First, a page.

Growth & Development
City Embraces Civil Rights Tourism
The culminating event of the ColumbiaSC 63 project was the unveiling on March 14 of seven signs along Main Street documenting the area’s civil rights history.
The signs tell the stories of Sarah Mae Flemming, who was kicked off a city bus in 1954 when the driver said she’d tried to sit in the whites-only section; Lennie Glover, a black student who was stabbed at a sit-in; Lester Bates, the mayor of Columbia in the 1960s who pushed for a peaceful integration process; and others involved in historic events of the 1960s.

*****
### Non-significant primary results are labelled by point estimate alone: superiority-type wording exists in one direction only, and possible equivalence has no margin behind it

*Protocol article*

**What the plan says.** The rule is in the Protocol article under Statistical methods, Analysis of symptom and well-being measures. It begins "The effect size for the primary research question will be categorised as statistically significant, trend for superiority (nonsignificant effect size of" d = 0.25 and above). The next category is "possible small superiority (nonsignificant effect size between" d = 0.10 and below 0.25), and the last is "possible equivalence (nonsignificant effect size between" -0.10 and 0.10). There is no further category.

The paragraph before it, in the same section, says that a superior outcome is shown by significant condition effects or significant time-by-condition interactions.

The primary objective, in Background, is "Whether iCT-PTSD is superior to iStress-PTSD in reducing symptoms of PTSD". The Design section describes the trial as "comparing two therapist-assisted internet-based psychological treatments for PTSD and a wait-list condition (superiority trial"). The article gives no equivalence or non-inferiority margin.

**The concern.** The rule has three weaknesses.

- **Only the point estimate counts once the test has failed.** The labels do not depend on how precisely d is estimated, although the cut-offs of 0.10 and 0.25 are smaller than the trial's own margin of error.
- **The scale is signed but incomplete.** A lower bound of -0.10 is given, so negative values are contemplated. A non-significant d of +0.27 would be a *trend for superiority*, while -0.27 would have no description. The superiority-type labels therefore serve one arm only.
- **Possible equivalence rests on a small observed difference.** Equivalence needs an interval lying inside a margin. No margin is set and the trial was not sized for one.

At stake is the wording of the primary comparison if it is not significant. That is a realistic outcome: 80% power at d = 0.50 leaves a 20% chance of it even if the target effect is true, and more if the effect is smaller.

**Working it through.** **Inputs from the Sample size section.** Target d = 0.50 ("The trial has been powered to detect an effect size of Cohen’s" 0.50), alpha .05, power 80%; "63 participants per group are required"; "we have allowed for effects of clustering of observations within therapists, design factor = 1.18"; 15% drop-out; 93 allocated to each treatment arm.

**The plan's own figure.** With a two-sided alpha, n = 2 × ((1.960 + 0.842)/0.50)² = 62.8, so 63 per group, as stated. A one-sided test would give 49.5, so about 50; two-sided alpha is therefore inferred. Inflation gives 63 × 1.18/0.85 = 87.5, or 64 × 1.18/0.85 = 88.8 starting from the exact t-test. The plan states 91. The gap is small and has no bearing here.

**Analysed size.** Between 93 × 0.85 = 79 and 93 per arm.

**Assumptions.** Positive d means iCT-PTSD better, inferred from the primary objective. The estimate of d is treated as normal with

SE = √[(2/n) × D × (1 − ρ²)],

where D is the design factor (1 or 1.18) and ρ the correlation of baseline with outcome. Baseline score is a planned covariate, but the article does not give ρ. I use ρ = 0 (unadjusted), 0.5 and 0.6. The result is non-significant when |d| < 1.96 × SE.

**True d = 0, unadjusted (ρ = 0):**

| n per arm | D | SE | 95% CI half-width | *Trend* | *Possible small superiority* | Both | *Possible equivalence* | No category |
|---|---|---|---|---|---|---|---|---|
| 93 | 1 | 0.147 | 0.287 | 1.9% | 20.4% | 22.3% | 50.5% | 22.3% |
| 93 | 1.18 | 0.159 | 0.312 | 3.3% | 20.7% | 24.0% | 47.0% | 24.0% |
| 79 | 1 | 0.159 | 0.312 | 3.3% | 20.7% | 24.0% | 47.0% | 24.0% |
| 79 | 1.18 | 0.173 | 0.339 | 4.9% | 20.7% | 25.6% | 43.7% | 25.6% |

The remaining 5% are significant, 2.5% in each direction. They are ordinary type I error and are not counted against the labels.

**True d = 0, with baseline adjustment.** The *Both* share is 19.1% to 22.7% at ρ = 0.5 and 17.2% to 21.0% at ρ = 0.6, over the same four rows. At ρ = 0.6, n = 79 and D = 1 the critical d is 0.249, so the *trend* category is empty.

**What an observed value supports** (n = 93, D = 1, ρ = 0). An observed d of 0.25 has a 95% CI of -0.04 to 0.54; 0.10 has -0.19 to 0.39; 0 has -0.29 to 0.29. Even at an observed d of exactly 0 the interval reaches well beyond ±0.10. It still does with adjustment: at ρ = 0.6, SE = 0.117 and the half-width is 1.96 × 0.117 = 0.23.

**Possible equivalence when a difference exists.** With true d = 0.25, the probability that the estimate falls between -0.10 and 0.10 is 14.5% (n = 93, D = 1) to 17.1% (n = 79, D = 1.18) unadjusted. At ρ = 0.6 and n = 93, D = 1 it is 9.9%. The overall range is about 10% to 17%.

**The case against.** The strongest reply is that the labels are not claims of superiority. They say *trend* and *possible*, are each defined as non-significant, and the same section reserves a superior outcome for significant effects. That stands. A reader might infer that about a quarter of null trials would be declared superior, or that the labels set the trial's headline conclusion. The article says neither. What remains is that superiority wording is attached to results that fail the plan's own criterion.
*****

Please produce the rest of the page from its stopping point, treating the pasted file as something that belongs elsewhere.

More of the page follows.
Two other local signs are at Zion Baptist Church, a focal point of the local civil rights movement, and at 2217 Waverly St., former site of a Nation of Islam mosque where Malcolm X spoke.
The signs mark a turning point for Columbia in becoming more active in promoting its civil rights history. The Columbia Convention and Visitors Bureau has been an active partner in the ColumbiaSC 63 project, and the director of the S.C. Department of Parks, Recreation and Tourism spoke at the March 14 event, saying civil rights history is an important component of the state’s tourism efforts.